And Then There Were None

Posted by: Theo Francis on September 22

The standalone investment bank died quietly Sunday, Sept. 22, 2008, after a brief but dramatic illness. It was 75 years old.

GS.gif On Sunday night, Goldman Sachs and Morgan Stanley said they would become bank holding companies, submitting to the authority and oversight of federal banking regulators. After the collapse of Bear Stearns, the bankruptcy filing of Lehman Brothers and the agreement by Merrill Lynch to be acquired by Bank of America, Goldman and Morgan were the last remaining investment banks. Goldman noted that the move would make it the fourth biggest bank holding company in the U.S. Morgan said it was seeking “maximum flexibility and stability to pursue new business opportunities as the financial marketplace undergoes rapid and profound changes.” MorganStanley.gif

The Fed said it had approved the switch, with allowances for a five-day waiting period to clear any anti-trust hurdles; the banks’ broker-dealer units, along with Merrill’s, will also be able to borrow from the New York Fed.

The move is likely to subject the companies to stricter regulation, requiring them to retain more capital and take fewer risks than they could as investment banks.

The announcement was made without much fanfare (as the New York Times said), and may also make regulatory reform somewhat easier for the next president and Congress. Instead of two kinds of regulated entities, they could well face the need to consider just one.

In many ways, the investment bank was a creature of the last great systemic shock to the U.S. financial system: the crash of 1929 and the Great Depression.

Stock-market speculation by commercial banks -- along with excessive risk-taking and bad loans to companies the banks had invested in -- were blamed for contributing to a wave of bank failures in the depths of the Depression. One result was, in 1933, the bill eventually named after Sen. Carter Glass (an architect of the Federal Reserve) and Rep. Henry Bascom Steagall -- the House Banking and Currency Committee's chairman, whose main condition involved deposit insurance. It forced financial firms to choose between banking and the securities business. Never again, the idea went, would rampant risk-taking in the securities market endanger such a vital cog in the commerce of the nation as the banking system.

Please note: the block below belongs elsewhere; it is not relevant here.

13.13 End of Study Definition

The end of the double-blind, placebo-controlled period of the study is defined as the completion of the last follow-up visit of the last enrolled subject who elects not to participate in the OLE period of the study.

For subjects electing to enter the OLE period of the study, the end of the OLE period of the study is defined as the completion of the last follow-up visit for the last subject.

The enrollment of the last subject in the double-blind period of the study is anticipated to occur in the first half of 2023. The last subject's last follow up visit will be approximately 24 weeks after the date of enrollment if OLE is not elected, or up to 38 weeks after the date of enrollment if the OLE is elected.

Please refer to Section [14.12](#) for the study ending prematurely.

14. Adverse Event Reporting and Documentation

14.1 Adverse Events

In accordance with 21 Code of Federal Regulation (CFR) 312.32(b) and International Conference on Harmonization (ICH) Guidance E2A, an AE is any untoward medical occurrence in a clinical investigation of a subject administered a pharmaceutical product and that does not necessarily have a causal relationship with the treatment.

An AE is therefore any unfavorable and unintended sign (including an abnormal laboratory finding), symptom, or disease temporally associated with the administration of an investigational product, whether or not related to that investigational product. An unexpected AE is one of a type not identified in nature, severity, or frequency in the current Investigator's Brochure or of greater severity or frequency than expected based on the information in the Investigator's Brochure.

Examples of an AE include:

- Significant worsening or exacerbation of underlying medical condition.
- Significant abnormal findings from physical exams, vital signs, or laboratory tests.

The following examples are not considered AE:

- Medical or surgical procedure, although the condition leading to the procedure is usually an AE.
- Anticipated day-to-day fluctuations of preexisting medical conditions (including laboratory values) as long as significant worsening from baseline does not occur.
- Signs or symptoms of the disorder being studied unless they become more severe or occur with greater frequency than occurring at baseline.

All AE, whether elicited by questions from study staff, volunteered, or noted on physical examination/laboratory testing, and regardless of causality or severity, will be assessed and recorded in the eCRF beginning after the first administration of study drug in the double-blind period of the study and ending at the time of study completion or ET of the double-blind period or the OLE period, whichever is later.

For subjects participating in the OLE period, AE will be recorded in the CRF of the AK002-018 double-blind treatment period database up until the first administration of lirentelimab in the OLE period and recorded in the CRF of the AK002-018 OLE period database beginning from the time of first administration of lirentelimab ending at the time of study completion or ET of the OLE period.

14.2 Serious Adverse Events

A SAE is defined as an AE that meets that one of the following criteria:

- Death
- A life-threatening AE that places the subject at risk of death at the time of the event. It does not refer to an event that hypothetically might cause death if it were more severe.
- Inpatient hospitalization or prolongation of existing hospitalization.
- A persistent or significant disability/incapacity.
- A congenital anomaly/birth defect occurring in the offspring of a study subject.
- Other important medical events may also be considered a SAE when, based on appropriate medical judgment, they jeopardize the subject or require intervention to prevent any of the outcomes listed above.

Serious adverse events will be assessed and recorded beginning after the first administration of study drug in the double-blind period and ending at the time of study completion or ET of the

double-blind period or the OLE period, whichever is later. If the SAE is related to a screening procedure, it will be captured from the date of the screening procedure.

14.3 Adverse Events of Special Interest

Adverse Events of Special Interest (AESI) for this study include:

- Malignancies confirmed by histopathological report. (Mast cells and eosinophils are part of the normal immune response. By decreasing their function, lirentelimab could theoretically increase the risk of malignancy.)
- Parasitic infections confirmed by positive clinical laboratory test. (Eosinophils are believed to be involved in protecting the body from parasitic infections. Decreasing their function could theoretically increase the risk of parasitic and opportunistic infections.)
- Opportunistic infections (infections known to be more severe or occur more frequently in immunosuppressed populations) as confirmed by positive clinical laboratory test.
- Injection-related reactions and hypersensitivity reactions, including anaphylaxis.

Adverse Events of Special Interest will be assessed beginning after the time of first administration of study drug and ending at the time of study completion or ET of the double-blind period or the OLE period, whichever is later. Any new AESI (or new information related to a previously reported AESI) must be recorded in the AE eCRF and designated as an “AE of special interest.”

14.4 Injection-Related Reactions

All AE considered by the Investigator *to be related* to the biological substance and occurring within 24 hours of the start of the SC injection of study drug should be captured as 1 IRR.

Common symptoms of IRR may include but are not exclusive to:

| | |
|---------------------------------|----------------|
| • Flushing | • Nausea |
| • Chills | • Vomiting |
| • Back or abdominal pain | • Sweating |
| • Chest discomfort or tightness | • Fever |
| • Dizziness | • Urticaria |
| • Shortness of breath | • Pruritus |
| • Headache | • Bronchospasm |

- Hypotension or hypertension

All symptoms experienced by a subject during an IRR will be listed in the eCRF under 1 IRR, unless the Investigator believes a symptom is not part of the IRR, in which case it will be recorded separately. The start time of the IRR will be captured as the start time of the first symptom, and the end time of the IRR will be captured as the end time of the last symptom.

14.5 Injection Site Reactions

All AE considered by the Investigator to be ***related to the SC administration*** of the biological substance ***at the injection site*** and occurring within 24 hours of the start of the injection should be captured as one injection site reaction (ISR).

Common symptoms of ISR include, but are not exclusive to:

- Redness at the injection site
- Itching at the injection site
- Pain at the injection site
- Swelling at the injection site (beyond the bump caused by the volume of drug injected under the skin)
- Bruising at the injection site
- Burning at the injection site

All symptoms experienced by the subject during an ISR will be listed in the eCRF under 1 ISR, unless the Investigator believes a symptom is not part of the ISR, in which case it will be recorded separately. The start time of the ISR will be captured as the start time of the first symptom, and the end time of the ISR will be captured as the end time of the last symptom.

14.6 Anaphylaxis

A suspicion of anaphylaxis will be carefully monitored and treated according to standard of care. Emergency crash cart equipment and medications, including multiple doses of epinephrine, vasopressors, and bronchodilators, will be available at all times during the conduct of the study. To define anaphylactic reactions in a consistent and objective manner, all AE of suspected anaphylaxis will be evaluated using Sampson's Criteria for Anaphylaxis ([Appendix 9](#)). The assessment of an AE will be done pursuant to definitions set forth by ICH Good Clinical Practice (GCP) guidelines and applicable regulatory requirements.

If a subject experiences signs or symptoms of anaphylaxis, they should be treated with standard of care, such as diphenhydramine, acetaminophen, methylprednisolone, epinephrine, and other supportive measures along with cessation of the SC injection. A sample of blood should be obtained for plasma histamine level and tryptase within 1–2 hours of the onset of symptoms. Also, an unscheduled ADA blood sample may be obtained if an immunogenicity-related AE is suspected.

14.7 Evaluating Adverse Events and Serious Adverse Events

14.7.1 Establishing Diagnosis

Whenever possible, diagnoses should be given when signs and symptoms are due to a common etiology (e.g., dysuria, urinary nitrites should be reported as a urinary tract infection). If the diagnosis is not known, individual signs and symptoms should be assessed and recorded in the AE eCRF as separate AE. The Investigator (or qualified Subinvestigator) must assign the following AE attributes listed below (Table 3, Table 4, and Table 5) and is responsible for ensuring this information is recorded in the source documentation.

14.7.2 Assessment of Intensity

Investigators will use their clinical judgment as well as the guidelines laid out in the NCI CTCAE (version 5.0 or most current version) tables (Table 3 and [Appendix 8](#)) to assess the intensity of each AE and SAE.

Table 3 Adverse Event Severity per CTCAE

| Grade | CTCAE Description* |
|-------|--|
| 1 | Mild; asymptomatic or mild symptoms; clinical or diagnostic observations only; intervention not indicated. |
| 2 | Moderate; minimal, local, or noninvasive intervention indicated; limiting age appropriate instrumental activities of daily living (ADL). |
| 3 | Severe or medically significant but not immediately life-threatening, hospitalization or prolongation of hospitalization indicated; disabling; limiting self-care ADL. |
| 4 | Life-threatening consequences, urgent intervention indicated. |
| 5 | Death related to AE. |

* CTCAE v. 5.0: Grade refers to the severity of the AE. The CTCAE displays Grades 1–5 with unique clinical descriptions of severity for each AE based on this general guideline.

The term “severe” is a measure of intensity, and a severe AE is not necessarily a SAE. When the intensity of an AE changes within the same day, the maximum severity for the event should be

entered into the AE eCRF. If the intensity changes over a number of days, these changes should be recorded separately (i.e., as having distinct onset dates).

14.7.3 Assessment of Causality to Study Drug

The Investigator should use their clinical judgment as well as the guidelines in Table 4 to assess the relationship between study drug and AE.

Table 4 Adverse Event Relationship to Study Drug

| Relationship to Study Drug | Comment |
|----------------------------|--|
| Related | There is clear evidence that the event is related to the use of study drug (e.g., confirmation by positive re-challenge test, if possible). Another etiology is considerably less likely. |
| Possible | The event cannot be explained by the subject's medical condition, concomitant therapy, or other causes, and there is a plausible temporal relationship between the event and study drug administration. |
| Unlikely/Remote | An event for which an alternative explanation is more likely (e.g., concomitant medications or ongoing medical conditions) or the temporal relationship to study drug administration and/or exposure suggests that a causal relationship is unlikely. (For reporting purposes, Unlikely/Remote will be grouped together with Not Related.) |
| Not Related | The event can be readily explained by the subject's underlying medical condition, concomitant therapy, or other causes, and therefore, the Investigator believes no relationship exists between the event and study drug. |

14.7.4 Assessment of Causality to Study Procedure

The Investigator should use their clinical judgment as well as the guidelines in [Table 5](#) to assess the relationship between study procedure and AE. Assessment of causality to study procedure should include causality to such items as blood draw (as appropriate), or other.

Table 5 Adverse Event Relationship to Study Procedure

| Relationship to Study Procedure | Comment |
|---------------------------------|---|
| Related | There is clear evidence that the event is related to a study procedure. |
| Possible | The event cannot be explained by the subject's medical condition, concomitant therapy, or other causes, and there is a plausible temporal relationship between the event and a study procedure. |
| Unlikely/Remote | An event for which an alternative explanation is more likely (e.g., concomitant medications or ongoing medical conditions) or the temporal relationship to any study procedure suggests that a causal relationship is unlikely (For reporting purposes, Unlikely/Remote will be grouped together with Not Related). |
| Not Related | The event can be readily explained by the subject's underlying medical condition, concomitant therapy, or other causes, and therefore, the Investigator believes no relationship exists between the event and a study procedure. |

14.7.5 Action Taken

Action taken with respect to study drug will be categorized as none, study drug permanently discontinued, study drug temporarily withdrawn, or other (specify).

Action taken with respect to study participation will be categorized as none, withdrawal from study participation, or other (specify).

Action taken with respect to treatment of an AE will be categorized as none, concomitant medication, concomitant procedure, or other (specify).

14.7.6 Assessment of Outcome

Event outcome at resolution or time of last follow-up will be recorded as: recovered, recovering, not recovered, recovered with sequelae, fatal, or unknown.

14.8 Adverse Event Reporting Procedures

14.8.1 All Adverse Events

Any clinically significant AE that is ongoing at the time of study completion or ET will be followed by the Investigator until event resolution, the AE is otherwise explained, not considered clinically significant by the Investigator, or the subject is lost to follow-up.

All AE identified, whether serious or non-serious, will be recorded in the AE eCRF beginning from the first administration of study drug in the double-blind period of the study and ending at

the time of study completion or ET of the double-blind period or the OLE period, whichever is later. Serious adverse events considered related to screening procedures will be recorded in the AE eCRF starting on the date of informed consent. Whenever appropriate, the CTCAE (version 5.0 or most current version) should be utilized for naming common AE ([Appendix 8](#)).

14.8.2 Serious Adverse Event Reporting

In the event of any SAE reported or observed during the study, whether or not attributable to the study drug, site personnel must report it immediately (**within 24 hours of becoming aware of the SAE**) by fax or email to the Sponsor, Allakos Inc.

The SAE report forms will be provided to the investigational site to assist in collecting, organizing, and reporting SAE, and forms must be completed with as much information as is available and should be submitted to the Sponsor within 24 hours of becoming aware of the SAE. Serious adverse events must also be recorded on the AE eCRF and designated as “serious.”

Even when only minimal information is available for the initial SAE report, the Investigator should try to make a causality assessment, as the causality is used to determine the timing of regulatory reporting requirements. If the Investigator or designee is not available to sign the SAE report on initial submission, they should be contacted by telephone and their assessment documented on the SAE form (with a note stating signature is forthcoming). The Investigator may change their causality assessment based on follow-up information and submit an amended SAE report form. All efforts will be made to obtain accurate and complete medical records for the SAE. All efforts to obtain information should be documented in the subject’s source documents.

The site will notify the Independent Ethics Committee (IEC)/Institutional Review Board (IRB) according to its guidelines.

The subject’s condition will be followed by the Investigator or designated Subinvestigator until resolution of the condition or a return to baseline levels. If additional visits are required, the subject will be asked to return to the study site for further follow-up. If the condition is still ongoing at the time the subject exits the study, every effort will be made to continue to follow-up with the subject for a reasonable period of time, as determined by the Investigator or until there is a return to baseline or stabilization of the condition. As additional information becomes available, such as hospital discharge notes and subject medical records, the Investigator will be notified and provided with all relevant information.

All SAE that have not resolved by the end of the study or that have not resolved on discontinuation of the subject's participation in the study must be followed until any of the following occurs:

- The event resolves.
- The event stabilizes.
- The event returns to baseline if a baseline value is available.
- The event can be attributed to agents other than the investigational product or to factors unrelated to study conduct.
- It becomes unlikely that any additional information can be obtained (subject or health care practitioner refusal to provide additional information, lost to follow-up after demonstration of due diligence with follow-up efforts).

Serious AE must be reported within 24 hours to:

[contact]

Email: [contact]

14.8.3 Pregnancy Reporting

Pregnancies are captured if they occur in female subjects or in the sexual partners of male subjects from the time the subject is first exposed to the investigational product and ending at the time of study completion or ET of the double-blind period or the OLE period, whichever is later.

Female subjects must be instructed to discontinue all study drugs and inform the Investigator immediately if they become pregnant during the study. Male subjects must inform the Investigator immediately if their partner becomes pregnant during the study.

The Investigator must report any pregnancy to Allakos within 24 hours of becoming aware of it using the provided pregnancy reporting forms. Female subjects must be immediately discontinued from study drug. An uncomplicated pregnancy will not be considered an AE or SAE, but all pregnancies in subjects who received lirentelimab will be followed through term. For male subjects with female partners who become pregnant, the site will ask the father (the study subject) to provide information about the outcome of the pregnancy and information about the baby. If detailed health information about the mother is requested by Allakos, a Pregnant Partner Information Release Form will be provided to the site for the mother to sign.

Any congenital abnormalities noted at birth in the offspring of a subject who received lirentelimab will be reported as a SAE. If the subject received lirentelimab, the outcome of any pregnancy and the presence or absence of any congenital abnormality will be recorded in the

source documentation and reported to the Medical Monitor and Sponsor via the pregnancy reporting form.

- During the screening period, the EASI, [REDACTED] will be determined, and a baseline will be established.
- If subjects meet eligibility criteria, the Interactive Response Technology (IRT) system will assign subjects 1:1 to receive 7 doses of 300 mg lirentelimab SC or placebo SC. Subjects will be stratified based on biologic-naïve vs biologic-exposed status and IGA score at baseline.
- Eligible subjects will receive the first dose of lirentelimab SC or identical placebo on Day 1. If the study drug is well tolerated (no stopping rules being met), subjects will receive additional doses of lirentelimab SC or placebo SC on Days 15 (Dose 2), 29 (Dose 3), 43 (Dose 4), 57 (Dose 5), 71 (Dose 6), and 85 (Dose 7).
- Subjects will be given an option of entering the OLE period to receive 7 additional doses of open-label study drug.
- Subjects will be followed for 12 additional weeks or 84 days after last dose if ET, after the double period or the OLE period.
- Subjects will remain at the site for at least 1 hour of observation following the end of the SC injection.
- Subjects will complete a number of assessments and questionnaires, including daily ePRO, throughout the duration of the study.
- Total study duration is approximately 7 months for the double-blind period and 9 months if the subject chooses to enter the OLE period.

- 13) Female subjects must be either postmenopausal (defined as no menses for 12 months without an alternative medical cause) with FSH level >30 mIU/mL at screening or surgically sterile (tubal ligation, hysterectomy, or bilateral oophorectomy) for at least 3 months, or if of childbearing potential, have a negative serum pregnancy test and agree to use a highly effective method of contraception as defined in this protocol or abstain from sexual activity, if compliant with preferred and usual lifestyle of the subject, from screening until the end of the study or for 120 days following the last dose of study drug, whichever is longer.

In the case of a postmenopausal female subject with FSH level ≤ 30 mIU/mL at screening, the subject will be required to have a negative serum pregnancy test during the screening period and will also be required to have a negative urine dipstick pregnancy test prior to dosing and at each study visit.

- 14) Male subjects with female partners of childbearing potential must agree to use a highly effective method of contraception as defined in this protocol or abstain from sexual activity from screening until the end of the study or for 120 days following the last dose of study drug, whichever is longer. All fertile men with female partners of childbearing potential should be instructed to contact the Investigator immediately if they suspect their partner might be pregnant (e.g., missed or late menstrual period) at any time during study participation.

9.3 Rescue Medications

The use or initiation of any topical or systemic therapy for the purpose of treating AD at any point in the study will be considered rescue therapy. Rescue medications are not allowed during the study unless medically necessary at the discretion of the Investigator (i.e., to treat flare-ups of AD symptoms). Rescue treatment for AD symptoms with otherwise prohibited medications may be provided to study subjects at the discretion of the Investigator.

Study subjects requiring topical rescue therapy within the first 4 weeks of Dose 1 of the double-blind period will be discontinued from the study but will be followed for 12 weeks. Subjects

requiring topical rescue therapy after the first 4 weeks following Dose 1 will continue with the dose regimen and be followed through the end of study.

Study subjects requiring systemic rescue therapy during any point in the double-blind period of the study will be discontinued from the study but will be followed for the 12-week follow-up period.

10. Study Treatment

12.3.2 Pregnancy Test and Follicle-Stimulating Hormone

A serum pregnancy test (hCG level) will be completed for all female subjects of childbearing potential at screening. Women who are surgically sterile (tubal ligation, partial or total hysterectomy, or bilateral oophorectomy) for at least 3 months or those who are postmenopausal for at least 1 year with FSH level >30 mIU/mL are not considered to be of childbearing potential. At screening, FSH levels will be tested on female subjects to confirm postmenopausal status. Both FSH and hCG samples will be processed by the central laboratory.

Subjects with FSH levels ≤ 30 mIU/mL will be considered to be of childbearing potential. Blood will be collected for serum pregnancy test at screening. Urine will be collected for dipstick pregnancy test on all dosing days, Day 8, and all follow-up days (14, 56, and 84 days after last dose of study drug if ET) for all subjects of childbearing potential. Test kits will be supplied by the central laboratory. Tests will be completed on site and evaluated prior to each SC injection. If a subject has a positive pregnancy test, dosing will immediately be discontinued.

Much of that barrier, of course, came tumbling down in the name of deregulation with the Gramm-Leach-Bliley Act, in 1999, broke down much of the barrier Glass-Steagall had established. But the investment banks survived, and certainly appeared to thrive, for nearly another decade.

Reader Comments

Aline

September 22, 2008 01:24 PM

Outro artigo interesting...Beijos

Reality

September 22, 2008 03:40 PM

So, with this development, it looks like there is another 1929 catastrophe in the making.

Good for us. We live in bubbles.

Tyrone

September 22, 2008 03:43 PM

Good riddance.

But be aware....
Soon you will find these white collar ruffians at your local bank, pushing you another one of their dodgy financial instrument. Earlier they skivied off the rich, now the poor will also be fair game for them.

Paul

September 22, 2008 04:10 PM

I don't have any mercy with investment banks. For decades they have been playing extremely rude and dangerous games in the derivatives markets, while they were ripping the faces off their customers (victims) and horded obscene amounts of profits. Now their magic money machine has hit themselves and they ought to face the consequences.
Unfortunately, again it is the victims who have to bleed and pay. Bailout by the taxpayer is the most socialist way to do it, while the bankers have cashed out millions in private profits.
I urgently recommend reading insider books like F.I.A.S.C.O by Frank Partnoy to get an idea about how greedy incentives can turn humans into money vampires.

Kumar D Kapasi

September 22, 2008 04:25 PM

The demise of the Investment Bank is like the demise of the leader of a nation accused of possessing the weapons of mass destruction. And, as in the case of that leader, most people will rejoice the demise.

Let us now all pray for the (a) return of sanity; (b) purging of the greed; (c) stringent regulatory oversight; (c) stability and gradual rise of the markets; and (d) recovery and peaceful progress of all those who survived the flagrant violation of and heartless disrespect to, human, moral and ethical values by both, that leader and the Investment Bank. AMEN....!!!

Dumbiste

September 22, 2008 04:44 PM

Shrewd move! Now they will be deemed 'too big to fail'. They can screw up and our government will come to their rescue... We and our kids are going to pay the bills...

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